On Thursday, October 29th, the library hosted a Halloween party complete with costumes, trick or treating, and a haunted house. The kids all arrived around 3 p.m. and starting putting on their costumes, painting their faces and getting in a spooky frame of mind.
Playing toss the eyeball into the jack-o-lantern
Then they played a number of games including: toss the eyeball, hang the skeleton, and pin the nose on the pumpkin (for the smaller kids).
Pin the nose on the pumpkin
As dusk fell, the kids ventured out in 3 groups to trick or treat at local businesses who agreed to help pass out treats: Mulgrew Laundry, Minisuper El Pueblito, Las Casitas Akumal and Hotel Akumal Caribe Receptions, and La Cueva del Pescador.
Trick or Treating at the Cueva del Pescador
Upon returning the library the kids had their first chance ever to enter a haunted house or “casa de terror” where they were thoroughly scared out of their wits by witches, a vampire emerging from a coffin, the grim reaper, a mad scientist and a mummy. On the way out they were treated to mummy fingers (gummy candies) and vampire blood (strawberry soda). They loved the experience so much that after going through once they all got back in line to do it over again!
On Friday, the kids engaged in preparations for the arrival of the spirits of departed loved ones, locally known in Mayan as Hanal Pixan, meaning “food for the souls.” Generally people make small altars in their homes where they put out photos of their loved ones, and food for the spirits to partake in. The celebration takes place over a couple days, with the spirits of children arriving on the first night-- for them sweets and hot chocolate is put out on the altar. On the second night the spirits of the adults arrive, and people often make favorite dishes as well as catering to the departed's vices with items such as, coffee, liquor or cigarettes.
Items made by the kids for the altar
The children made tissue paper flowers with help from visitors Barb Youzwak and Joan Weiskotten. They also painted and cut out items to decorate the altar including different foods such as hot chocolate, special tamales called pibes, sweet bread, fruit, water, and candles.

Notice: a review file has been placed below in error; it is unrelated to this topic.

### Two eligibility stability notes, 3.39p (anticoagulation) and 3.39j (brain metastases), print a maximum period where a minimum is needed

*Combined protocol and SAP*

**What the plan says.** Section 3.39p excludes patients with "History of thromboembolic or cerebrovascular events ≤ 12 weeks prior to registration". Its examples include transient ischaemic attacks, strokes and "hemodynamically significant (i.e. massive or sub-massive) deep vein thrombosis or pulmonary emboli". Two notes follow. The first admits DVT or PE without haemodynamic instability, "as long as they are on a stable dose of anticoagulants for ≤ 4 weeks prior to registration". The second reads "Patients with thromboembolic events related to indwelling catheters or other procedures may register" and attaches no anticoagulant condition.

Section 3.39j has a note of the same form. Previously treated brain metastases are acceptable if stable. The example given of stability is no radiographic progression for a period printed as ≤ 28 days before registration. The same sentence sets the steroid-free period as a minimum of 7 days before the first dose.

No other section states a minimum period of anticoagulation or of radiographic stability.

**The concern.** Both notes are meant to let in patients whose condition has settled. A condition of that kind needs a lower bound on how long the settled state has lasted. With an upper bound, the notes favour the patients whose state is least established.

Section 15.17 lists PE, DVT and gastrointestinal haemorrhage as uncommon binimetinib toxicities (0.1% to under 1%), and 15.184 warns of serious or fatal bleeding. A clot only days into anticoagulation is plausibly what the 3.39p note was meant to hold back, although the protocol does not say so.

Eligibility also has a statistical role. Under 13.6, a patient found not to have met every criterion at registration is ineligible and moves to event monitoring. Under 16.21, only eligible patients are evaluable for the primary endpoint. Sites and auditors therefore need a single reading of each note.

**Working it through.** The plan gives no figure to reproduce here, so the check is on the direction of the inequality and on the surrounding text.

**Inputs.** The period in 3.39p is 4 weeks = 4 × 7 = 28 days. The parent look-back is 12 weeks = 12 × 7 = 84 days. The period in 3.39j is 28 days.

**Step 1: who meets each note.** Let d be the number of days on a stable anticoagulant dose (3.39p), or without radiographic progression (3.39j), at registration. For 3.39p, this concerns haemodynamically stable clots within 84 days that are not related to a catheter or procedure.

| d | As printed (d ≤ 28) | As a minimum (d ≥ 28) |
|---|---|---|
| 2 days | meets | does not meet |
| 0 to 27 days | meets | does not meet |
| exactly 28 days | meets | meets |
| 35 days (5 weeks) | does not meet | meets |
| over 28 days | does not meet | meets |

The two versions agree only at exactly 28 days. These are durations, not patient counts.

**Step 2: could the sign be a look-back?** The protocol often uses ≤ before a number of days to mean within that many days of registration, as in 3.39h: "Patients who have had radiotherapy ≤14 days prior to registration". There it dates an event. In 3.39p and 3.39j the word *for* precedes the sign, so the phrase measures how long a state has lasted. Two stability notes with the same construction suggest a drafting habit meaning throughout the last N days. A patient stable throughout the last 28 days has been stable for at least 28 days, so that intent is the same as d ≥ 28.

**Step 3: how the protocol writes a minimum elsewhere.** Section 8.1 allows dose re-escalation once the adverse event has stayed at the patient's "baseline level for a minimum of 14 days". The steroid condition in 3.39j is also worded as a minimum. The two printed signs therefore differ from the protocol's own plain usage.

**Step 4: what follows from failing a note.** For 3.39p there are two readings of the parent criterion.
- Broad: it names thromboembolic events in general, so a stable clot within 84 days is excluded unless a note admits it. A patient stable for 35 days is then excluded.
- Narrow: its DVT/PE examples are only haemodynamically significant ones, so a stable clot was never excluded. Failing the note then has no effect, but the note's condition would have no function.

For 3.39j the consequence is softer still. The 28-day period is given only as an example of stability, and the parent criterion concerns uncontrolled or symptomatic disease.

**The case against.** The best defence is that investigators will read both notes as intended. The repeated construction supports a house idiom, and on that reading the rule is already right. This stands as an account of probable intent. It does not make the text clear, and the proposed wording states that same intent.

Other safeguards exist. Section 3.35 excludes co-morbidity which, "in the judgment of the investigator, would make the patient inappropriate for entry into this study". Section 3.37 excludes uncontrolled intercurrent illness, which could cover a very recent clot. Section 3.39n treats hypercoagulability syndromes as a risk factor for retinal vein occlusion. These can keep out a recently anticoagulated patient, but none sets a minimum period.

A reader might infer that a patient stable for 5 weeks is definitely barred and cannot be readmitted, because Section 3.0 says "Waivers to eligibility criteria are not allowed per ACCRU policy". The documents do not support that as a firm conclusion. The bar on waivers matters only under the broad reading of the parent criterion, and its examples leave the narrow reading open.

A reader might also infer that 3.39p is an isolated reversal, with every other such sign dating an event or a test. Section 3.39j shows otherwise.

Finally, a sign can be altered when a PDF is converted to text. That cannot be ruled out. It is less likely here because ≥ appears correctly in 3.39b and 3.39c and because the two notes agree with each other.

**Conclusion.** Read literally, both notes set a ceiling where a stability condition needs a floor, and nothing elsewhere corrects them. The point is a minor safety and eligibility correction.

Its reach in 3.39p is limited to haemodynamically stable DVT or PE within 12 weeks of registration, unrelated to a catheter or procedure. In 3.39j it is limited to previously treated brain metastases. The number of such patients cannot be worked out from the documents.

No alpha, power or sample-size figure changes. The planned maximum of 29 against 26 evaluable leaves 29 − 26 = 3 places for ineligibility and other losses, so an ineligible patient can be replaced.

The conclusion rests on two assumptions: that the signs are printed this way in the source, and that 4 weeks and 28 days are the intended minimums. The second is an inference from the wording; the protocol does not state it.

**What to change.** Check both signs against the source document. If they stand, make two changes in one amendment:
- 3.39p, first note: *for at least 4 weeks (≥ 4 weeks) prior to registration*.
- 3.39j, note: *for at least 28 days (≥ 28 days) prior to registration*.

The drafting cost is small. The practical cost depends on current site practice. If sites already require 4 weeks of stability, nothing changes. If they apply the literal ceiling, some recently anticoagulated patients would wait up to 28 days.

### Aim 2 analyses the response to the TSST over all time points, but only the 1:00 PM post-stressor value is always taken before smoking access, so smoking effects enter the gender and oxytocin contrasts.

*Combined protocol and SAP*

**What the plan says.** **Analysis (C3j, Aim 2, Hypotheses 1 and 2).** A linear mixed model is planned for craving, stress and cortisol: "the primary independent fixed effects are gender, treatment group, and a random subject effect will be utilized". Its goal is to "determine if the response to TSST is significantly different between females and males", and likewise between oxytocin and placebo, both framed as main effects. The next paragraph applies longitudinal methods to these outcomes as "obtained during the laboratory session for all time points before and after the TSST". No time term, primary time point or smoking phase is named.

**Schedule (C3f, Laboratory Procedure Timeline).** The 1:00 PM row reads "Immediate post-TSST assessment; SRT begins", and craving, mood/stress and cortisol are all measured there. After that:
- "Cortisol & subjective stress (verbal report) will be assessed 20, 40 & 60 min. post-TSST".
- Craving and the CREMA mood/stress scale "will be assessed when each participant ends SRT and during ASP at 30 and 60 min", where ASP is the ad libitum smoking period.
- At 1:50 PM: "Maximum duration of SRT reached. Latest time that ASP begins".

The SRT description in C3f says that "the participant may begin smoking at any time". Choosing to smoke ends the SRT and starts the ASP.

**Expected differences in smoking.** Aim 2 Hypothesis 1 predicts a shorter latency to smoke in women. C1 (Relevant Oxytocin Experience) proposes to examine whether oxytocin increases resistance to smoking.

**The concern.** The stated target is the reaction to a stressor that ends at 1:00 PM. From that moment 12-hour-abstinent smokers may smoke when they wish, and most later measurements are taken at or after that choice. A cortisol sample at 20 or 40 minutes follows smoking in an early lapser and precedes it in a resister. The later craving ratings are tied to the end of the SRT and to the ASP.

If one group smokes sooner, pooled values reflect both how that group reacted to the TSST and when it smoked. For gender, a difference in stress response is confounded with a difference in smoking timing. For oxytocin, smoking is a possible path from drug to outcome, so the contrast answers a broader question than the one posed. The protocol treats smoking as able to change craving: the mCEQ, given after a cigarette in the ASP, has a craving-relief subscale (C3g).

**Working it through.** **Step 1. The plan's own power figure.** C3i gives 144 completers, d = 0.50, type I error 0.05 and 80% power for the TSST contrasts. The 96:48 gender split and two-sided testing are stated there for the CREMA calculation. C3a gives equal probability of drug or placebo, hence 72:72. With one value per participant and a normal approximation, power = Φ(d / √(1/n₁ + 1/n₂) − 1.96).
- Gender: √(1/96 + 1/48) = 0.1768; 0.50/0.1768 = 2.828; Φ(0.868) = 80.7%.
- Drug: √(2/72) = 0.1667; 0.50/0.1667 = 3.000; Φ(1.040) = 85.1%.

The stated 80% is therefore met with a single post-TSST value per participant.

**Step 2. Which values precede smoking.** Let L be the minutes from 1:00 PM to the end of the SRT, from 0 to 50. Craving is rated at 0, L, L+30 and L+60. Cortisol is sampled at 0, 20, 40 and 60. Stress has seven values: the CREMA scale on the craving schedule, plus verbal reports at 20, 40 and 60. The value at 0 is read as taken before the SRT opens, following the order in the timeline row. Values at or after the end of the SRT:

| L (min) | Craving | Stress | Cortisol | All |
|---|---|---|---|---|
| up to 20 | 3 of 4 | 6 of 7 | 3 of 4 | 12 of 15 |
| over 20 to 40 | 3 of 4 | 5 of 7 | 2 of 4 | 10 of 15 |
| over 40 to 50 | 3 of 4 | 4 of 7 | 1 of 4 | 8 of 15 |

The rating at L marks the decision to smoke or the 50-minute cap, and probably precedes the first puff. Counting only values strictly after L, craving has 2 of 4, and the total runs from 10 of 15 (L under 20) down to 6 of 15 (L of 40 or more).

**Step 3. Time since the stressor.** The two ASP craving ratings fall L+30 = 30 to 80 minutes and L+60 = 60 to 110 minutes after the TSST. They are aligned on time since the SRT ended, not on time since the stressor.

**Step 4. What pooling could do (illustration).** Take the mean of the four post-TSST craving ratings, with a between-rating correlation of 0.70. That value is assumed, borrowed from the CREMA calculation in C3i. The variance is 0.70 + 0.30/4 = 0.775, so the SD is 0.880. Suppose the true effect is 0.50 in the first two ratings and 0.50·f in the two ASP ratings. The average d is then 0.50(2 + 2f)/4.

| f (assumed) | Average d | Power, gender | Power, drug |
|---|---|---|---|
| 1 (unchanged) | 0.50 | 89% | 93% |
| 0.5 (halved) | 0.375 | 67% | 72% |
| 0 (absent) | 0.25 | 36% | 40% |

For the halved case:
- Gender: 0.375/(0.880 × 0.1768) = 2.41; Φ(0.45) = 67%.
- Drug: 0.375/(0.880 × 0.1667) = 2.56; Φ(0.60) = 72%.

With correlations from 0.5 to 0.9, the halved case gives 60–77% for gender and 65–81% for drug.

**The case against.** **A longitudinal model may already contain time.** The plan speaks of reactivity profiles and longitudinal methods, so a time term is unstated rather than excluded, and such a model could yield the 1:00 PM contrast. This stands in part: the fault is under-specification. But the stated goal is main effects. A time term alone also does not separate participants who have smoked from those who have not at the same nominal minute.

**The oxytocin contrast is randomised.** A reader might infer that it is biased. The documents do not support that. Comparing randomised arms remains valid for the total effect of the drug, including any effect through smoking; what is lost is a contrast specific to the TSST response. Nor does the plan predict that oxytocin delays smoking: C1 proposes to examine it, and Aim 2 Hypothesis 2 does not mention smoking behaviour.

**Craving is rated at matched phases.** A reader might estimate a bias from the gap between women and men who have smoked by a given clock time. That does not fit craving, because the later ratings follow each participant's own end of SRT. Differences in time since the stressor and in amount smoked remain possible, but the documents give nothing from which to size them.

Enjoying chocolate and sweet bread with Sandra, the English teacher (2nd row, left side)
On Saturday morning, the altar was assembled, using all the items the children had made. The kids were treated to pan de muerto (a special sweet bread made for the holiday), chocolate milk and some Halloween candy. Leo talked with them about the meaning of Hanal Pixan, and the variations in how families celebrate it locally. (Note: The Contest for Day of the Dead Altars in Akumal which we'd planned to participate in was canceled, for unknown reasons).
The finished altar
Special thanks to those who answered our plea with donations to help us put on these celebrations-- with that money we were able to provide many Halloween and Day of the Dead goodies for the kids!!
Many thanks as well to the Youzwaks and Weiskottens who helped us put together our haunted house, and made it super spooooooky!!!
Meet New HB Staff:
Our long time assistant librarian, Reyna, has left Hekab Be to get married. Reyna was a favorite with the kids, and is known by some visitors who took Spanish classes with her. We wish her the best!
We have 2 new staff members, Carlos, and Belen. Carlos speaks English and can help answer any queries you may have when visiting. His English is quite good, but he's a bit shy, but we're helping him work on that! Belen works part time in the afternoons and on Saturdays, primarily assisting with the children.
Belen on the left in green and Carlos on the right in black